On the other axis, traits that I consider important. The features. I tried to be careful with the source of the features. For instance, I didn't use the modern academic definition of fascism but Mussolini's definition. I used Marx directly for the features of communism. For the stuff that wasn't in the literature, I used personal observation when available. If I didn't have literature or personal observation, I gave that feature a null value. If literature contradicted, I gave a null value. If observation and literature contradicted, I went with observation. For instance if a group insisted that they were for personal freedom and peace, but called for everyone who disagreed with them to be executed and planted bombed (I've just read both 'Prairie Fire' and 'Underground') they got marks for "being okay with using violence to silence their opposition."

I may not have used the FI Analysis the way Sharps intended, since I was back-engineering from a vague description of effects. But I liked it. I found it useful. It did confirm some of my gestalts, some of my impressions of how closely related some of the political labels were. But if it had been just confirming what I already believed, I'd be pretty skeptical. Like everyone else, there's a part of me that likes pre-existing beliefs validated. That's not what happened. I found a few quite unexpected similarities and differences.

And before anyone asks, no. I am not going to share the specific analysis here. 1) I didn't do it for you, I was testing a test for (to an extent) objectively testing my own instincts and, 2) There are few things more likely to put you, as a reader, in your monkey brain than to show you that your favorite affiliation is actually 80% similar to your most hated.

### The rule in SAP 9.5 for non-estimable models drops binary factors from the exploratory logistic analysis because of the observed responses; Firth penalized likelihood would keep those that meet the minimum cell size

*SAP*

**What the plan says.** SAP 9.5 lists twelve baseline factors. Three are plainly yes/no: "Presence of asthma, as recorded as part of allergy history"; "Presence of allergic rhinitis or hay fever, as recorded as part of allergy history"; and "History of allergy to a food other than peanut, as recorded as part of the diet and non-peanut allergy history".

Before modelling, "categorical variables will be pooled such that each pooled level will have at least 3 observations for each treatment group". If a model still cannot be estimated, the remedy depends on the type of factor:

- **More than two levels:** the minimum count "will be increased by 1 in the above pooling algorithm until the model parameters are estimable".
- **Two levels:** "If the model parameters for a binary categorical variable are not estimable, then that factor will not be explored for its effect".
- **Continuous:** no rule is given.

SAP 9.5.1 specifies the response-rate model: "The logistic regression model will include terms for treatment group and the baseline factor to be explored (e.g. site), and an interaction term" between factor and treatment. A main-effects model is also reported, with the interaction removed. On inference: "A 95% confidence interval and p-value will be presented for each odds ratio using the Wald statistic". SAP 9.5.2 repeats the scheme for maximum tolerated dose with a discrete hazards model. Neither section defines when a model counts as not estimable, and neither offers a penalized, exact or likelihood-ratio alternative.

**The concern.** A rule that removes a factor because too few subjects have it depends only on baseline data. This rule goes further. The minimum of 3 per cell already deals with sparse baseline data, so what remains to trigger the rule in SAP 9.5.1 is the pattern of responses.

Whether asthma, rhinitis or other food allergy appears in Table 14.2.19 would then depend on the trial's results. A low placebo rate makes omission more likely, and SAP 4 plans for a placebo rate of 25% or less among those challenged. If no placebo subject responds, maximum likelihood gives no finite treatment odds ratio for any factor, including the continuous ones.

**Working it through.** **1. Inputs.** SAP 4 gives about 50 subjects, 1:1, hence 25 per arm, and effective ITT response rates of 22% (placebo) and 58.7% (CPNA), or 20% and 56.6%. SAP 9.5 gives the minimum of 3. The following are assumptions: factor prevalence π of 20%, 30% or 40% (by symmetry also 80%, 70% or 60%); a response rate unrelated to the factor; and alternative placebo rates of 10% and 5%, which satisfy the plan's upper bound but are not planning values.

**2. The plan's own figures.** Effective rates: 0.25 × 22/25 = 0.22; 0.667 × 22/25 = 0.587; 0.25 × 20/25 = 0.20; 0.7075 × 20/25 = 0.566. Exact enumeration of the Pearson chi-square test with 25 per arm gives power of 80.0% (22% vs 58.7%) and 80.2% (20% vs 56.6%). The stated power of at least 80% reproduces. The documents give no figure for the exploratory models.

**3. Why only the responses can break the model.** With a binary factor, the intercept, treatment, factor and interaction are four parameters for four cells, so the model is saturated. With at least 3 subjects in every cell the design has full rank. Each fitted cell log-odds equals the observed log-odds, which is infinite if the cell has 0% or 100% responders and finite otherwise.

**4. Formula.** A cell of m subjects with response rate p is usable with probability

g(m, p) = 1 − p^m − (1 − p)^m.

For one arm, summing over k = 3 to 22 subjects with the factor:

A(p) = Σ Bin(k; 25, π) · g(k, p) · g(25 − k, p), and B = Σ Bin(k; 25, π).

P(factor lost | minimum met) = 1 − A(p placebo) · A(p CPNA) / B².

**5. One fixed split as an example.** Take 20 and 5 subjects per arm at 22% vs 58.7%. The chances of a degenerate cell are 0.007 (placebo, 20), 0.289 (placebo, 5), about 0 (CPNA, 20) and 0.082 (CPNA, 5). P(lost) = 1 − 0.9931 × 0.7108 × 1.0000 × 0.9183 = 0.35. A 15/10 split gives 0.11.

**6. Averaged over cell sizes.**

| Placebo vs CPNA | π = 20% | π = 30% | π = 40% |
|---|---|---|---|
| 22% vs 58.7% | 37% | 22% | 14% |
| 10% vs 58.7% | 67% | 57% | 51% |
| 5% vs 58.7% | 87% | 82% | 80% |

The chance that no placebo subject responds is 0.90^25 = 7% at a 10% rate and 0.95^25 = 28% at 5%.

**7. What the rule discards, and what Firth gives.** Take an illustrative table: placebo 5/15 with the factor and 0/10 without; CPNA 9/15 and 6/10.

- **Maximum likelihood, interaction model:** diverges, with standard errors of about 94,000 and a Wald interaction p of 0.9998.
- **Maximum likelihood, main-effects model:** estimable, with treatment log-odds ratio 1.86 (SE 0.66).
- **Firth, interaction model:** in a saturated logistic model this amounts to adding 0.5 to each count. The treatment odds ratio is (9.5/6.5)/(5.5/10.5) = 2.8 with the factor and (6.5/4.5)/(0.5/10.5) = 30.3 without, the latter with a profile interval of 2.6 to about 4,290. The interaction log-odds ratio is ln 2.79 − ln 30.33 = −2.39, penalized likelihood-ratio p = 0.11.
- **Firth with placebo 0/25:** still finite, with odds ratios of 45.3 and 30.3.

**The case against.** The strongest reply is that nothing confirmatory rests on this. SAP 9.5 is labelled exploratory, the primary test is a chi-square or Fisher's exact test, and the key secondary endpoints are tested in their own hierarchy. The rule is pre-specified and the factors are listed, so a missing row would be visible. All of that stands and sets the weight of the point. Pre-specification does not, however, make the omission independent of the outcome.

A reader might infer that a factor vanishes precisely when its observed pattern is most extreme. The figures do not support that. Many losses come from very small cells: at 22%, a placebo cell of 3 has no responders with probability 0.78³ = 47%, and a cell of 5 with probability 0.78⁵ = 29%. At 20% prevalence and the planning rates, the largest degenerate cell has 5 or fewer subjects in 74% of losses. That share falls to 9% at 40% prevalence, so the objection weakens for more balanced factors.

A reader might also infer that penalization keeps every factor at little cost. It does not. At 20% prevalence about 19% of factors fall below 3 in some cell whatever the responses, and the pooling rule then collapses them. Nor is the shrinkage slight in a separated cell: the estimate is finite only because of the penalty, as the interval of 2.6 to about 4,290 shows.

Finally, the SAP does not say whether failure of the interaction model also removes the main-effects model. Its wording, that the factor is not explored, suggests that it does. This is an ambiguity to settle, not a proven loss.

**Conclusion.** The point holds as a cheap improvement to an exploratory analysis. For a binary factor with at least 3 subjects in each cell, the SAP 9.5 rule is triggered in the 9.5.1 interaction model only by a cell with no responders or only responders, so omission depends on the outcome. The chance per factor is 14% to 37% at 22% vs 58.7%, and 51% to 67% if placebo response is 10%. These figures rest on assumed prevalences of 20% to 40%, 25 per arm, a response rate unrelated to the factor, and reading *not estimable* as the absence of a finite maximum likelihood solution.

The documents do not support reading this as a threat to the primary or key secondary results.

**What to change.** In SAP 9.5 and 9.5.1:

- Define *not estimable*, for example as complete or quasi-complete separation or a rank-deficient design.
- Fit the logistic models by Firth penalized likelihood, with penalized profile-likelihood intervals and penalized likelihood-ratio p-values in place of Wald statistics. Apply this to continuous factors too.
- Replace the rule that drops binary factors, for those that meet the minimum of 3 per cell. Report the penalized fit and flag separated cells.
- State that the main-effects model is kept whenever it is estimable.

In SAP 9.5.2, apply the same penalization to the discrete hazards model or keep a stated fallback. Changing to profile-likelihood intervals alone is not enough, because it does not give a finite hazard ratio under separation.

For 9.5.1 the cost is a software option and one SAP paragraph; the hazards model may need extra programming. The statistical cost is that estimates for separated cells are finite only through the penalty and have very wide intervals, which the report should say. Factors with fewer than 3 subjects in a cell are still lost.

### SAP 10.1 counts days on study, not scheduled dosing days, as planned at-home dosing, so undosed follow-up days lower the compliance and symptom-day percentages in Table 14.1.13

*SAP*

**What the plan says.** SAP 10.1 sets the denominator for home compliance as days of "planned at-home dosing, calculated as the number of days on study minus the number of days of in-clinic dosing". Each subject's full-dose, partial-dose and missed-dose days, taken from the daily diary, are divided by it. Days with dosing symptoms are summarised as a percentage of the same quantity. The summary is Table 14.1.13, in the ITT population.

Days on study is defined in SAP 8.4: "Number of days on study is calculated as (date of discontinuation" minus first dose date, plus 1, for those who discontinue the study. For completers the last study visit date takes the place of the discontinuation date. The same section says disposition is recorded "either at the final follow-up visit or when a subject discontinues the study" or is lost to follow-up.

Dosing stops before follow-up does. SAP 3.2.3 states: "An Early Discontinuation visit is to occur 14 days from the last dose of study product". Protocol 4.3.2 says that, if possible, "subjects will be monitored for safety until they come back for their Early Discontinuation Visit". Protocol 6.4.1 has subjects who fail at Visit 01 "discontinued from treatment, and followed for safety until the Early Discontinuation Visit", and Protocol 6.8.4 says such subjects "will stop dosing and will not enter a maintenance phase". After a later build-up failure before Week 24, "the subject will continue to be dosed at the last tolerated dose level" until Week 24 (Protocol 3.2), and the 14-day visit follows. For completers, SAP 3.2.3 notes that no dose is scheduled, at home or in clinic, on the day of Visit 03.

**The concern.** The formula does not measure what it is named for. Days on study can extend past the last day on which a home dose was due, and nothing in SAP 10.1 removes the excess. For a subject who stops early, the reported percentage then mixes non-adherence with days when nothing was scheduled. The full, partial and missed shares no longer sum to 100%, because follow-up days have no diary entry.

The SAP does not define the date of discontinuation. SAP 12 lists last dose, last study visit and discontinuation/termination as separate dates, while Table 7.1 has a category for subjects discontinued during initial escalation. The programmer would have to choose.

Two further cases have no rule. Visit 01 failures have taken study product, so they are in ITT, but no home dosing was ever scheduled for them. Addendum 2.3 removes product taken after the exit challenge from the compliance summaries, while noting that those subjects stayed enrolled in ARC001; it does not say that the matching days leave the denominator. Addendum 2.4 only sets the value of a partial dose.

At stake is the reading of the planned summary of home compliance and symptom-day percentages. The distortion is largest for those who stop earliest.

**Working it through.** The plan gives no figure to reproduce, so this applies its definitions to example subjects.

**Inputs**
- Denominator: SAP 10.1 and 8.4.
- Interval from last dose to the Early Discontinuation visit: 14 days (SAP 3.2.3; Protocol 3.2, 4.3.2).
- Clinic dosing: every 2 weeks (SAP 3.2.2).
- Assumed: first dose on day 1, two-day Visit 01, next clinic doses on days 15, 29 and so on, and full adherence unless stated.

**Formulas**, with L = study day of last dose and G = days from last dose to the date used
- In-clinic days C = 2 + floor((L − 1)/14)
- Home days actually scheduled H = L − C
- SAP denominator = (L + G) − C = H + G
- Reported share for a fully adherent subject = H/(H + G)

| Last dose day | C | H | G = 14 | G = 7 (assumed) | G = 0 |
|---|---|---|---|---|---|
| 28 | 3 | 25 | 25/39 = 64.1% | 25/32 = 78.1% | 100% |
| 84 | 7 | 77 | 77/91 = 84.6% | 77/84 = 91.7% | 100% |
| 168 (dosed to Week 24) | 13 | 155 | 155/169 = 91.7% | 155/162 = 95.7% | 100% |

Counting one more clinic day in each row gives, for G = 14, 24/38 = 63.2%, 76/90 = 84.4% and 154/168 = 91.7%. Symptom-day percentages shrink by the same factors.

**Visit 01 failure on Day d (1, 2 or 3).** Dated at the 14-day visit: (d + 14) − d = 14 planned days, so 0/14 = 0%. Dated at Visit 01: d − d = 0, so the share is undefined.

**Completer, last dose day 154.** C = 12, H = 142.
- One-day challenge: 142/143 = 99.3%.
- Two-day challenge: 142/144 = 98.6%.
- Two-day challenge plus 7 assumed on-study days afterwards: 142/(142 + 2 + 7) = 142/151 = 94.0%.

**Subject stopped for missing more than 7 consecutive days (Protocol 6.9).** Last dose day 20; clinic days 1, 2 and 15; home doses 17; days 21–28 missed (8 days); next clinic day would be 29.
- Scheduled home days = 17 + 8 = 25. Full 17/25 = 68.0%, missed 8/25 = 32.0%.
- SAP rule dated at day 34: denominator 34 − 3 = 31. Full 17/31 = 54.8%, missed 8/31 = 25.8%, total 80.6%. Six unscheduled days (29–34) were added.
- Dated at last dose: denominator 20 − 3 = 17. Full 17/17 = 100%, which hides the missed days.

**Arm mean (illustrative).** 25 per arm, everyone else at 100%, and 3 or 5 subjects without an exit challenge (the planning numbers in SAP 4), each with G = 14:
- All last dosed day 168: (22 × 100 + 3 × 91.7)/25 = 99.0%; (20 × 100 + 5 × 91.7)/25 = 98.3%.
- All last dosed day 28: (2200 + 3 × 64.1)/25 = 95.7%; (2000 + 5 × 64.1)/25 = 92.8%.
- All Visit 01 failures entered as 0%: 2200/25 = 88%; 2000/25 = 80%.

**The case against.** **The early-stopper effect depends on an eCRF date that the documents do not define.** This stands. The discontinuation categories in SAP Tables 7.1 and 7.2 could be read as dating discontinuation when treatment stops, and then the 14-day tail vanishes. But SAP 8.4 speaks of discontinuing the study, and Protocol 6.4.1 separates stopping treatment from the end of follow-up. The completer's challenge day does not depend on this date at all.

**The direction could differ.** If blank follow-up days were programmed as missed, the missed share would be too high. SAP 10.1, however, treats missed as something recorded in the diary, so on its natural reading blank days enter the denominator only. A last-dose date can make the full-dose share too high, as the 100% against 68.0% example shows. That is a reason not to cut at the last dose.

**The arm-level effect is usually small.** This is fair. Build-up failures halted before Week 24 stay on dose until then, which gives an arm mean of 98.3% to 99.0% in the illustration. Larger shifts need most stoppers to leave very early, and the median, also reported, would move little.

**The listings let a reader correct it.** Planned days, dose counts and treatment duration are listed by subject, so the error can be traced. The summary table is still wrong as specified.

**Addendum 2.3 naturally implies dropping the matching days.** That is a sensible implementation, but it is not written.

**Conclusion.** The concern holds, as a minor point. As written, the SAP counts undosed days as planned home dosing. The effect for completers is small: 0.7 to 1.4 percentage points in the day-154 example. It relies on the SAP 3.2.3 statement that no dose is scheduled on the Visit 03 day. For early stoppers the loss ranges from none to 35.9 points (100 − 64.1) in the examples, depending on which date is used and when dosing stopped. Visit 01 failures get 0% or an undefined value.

*Not right/left or liberal/conservative, I consider those to be a different taxonomy. I could do an FI analysis those traits, but it would be an apples-to-oranges comparison with the affiliations listed.


Travis said...

Took a look at the book you mentioned and happened to notice that the click through directs to the first edition (only available from third party sellers and moderately spendy) but that there is a second edition available (with a Kindle option as well). Don't want to post the URL directly here so as not to circumvent the affiliate program but you may want to update the click through.

Rory said...

Good catch, Travis. Should be fixed.

Tony said...

Before the election a friend of mine asked who I was voting for; and I answered with WHAT I was looking for and then determining which candidate seemed most closely aligned with what I think is important.

Turns out I couldn't vote for anybody...

Rory said...

Exactly, Tony. Previously, during presidential elections, I'd find a website that had each candidate's take on a list of issues in their own words. I'd black out the names and highlight the stances I agreed with and then count them up. The 2008 election, I knew it was bad-- the most I agreed with any candidate was on 3 of 13 points. This last election, there was so much manipulation and so many flip-flops I couldn't find a source I trusted.